This is a guest post by Majid al-Dosari, a master’s student in Computational Science at George Mason University. I recently attended the first DC Energy and Data Summit organized by Potential Energy DC and co-hosted by the American Association for the Advancement of Science’s Fellowship Big Data Affinity Group. I was excited to be at a conference where two important issues of modern society meet: energy and (big) data!
— AAAS Big Data (@AAASBigData) June 27, 2014
There was a keynote and plenary panel. In addition, there were three breakout sessions where participants brainstormed improvements to building energy efficiency, the grid, and transportation. Many of the issues raised at the conference could be either big data or energy issues (separately). However, I’m only going to highlight points raised that deal with both energy and data.
In the keynote, Joel Gurin (NYU Governance Lab, Director of OpenData500) emphasized the benefits of open government data (which can include unexpected use cases). In the energy field, this includes data about electric power consumption, solar irradiance, and public transport. He mentioned that the private sector also has a role in publishing and adding value to existing data.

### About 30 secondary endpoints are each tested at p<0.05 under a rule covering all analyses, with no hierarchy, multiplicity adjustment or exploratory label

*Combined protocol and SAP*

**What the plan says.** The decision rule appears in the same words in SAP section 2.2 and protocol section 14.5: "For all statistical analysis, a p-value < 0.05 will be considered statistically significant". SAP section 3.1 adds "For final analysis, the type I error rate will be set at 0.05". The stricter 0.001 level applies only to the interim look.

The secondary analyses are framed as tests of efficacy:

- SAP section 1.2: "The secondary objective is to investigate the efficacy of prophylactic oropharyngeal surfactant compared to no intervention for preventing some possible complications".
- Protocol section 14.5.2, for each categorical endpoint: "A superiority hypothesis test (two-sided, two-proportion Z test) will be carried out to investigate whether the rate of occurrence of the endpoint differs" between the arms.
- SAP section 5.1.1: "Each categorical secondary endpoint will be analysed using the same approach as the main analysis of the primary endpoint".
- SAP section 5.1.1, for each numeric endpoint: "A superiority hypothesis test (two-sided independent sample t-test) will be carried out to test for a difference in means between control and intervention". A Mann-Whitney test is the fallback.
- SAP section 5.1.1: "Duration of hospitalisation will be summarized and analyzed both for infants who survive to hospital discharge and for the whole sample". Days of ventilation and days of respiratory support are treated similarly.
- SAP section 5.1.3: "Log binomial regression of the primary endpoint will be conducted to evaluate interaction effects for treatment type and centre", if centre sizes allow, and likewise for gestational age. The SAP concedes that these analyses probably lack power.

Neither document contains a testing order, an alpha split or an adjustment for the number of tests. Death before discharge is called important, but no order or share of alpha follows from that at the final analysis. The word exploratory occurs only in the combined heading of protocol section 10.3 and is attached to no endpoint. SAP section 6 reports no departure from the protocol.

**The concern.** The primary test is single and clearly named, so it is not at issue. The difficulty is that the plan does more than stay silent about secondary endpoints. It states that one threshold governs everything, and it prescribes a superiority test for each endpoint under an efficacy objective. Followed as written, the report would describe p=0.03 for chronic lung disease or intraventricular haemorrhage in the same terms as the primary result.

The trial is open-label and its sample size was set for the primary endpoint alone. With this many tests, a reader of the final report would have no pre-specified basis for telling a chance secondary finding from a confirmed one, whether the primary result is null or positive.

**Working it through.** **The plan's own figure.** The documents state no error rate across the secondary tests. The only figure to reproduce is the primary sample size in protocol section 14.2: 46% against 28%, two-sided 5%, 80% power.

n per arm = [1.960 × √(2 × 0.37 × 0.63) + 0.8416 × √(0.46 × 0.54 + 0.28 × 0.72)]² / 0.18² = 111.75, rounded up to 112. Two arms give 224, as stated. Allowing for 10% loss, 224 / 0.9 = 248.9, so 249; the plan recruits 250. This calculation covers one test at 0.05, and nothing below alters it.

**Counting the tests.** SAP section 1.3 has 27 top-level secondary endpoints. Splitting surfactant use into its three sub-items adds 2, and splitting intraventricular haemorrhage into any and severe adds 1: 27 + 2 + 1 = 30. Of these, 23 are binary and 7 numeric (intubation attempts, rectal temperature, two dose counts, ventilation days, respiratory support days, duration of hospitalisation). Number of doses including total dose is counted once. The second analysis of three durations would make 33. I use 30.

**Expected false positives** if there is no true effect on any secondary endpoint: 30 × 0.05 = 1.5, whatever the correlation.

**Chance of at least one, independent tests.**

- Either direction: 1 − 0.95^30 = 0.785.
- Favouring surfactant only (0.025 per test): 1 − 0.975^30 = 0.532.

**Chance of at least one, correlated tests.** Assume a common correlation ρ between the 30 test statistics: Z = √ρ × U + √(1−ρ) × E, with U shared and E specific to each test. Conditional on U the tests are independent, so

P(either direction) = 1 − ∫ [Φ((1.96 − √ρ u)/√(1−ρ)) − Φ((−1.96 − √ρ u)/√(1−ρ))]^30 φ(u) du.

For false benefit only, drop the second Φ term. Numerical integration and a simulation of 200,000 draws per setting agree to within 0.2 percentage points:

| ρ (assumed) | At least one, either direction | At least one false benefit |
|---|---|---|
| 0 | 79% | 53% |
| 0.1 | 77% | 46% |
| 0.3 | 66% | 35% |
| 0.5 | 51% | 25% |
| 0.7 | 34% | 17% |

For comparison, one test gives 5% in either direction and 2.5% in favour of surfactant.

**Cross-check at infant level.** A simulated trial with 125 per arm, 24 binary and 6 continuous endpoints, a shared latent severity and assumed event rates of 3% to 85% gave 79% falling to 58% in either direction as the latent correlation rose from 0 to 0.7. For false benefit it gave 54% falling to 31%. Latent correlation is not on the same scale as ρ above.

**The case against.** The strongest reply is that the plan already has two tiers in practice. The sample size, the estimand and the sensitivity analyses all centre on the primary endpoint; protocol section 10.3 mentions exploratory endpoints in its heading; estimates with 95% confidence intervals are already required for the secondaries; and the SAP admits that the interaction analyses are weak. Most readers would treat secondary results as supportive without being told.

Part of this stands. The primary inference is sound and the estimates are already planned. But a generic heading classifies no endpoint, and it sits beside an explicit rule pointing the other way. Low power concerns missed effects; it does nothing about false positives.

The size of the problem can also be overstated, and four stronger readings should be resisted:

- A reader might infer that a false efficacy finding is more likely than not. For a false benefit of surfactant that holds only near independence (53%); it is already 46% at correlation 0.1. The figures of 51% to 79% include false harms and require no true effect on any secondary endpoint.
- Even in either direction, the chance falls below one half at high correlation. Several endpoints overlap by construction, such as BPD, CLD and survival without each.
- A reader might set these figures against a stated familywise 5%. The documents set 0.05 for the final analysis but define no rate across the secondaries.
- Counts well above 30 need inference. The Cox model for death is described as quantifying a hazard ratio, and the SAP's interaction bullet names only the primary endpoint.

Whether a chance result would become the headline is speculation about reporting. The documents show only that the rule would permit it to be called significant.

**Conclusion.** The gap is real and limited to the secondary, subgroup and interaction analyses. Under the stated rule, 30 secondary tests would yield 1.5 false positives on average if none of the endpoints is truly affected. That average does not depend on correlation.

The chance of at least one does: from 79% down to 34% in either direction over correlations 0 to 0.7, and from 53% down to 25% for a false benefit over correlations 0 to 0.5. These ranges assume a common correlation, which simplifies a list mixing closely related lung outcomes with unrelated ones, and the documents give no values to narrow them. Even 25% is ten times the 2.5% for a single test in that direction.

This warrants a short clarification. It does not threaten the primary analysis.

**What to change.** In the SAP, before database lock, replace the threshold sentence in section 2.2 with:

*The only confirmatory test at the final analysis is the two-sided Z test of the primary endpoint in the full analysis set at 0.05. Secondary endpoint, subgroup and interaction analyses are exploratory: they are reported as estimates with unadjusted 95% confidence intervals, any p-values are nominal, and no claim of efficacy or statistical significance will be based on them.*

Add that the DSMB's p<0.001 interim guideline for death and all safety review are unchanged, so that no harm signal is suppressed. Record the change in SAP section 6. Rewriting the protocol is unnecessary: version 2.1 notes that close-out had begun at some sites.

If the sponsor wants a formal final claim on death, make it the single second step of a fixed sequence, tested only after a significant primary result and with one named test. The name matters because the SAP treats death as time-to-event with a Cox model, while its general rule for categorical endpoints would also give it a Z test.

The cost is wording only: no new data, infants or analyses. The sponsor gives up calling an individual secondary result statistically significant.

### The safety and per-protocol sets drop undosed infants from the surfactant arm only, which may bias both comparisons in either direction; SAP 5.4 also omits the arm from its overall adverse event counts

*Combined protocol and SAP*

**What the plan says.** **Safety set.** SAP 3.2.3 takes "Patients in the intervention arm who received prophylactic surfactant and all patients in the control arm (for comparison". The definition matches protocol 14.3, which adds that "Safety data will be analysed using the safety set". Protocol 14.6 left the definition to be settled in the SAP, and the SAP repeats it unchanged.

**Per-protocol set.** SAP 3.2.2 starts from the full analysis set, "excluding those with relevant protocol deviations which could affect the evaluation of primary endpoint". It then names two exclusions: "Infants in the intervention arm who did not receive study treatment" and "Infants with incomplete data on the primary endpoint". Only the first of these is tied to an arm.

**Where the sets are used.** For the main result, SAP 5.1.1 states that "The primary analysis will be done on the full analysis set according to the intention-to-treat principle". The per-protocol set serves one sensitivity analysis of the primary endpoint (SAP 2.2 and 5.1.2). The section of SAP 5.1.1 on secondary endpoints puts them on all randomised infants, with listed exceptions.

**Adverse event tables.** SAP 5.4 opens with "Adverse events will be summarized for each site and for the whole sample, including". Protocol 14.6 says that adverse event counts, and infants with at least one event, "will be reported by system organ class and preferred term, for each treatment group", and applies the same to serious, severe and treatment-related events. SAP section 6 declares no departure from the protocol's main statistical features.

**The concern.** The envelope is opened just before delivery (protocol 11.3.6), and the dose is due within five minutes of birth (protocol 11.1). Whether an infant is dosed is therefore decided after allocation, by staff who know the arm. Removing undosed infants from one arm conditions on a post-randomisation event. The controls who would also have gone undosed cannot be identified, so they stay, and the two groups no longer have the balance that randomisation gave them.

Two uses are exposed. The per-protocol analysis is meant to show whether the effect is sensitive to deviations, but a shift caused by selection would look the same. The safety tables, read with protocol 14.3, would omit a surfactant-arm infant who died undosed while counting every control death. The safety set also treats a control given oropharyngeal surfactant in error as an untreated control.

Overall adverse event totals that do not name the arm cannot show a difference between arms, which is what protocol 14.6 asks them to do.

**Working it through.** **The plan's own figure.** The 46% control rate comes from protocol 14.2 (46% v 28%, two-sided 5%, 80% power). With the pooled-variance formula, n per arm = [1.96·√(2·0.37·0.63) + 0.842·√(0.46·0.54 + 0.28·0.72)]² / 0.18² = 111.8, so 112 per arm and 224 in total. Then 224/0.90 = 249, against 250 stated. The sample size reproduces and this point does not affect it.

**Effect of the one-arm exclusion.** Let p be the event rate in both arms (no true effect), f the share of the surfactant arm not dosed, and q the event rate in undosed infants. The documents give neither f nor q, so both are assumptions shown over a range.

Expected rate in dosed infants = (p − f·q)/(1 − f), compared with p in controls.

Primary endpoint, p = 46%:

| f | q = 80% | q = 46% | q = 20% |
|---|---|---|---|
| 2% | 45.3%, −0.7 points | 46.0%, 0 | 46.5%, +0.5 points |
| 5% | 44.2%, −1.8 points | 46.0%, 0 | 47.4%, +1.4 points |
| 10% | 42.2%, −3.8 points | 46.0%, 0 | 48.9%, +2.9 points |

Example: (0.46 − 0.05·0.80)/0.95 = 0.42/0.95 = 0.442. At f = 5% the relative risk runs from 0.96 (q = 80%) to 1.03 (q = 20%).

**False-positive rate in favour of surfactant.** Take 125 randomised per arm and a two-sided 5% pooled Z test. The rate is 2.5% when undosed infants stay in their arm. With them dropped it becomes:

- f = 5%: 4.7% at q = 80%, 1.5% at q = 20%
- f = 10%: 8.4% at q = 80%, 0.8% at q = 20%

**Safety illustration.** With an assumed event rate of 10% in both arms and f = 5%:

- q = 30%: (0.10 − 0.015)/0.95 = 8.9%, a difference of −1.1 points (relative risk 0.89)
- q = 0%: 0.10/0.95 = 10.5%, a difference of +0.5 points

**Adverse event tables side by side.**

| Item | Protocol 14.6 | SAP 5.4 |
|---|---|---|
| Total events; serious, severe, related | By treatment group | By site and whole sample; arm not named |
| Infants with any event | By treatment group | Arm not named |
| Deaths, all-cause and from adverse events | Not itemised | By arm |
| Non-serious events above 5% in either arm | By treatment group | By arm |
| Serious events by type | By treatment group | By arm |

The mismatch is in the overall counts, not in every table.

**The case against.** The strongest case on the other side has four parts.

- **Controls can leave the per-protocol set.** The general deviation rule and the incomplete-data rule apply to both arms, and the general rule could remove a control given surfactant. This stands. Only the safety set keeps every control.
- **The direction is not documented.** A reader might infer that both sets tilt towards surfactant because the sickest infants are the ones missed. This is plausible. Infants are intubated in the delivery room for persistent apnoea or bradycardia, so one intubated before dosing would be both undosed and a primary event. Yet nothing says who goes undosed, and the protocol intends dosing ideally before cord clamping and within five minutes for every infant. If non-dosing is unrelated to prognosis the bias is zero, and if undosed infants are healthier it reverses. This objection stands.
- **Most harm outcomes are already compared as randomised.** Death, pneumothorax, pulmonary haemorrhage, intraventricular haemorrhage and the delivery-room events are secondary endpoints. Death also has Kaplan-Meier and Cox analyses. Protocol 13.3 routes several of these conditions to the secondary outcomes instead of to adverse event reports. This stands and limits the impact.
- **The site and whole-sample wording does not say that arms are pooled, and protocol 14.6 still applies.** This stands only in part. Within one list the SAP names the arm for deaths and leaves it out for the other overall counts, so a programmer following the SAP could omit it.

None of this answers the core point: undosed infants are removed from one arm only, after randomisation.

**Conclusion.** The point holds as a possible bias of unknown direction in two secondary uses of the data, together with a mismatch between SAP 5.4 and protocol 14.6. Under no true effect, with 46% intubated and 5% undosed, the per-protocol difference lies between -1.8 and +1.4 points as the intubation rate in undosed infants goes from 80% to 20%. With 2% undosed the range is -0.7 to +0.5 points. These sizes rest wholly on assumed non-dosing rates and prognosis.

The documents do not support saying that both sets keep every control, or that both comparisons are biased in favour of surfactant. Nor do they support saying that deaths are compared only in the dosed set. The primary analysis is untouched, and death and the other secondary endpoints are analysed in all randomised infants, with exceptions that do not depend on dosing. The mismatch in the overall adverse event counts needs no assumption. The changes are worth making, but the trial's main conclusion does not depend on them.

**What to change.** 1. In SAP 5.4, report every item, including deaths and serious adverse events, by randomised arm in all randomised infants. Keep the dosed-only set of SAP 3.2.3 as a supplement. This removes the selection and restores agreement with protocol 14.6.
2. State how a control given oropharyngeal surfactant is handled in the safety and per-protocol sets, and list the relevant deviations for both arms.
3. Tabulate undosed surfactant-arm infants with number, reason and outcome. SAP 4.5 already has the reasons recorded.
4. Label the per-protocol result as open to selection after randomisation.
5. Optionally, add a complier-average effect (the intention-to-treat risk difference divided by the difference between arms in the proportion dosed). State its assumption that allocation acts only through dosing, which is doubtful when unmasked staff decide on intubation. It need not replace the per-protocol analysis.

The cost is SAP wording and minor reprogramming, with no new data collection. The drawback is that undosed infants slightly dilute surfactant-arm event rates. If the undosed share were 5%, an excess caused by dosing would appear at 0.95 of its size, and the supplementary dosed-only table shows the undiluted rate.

Then, in the plenary panel, Lucy Nowel (Department of Energy) brought up the costs associated with the management, transport, and analysis of big data. These costs can be measured in terms of time and energy. You can ask this question: At what point does it “cost” less to transport some amount of data physically (via a SneakerNet) than it does through some computer network?
After the panel, I attended the breakout session dealing with energy efficiency of homes and businesses. The former is the domain of Opower represented by Asher Burns-Burg, while the latter is the domain of Aquicore represented by Logan Soya. It is of interest to compare the general strategy of both companies here. Opower uses psychological methods to encourage households to reduce consumption. On the other hand, Aquicore uses business metrics to show how building managers can save money. But both are data-enabled.
Asher claims that Opower is just scratching the surface with what is possible with the use of data. He also talked about how personalization can be used to deliver more effective messages to consumers. Meanwhile, Aquicore has challenges associated with working with existing (old) metering technology in order to obtain more fine-grained data on building energy use.
In the concluding remarks, I became aware of discussions at the other breakout sessions. The most notable to me was a concern raised by the transportation session: The rebound effect can offset any gain in efficiency by an increase in consumption. Also, the grid breakout session suggested that there should be a centralized “data mart” and a way to be able to easily navigate the regulations of the energy industry.
While DC is not Houston, the unique environment of policy, entrepreneurship, and analytical talent give DC the potential to innovate in this area. Credit goes to Potential Energy DC for creating a supportive environment.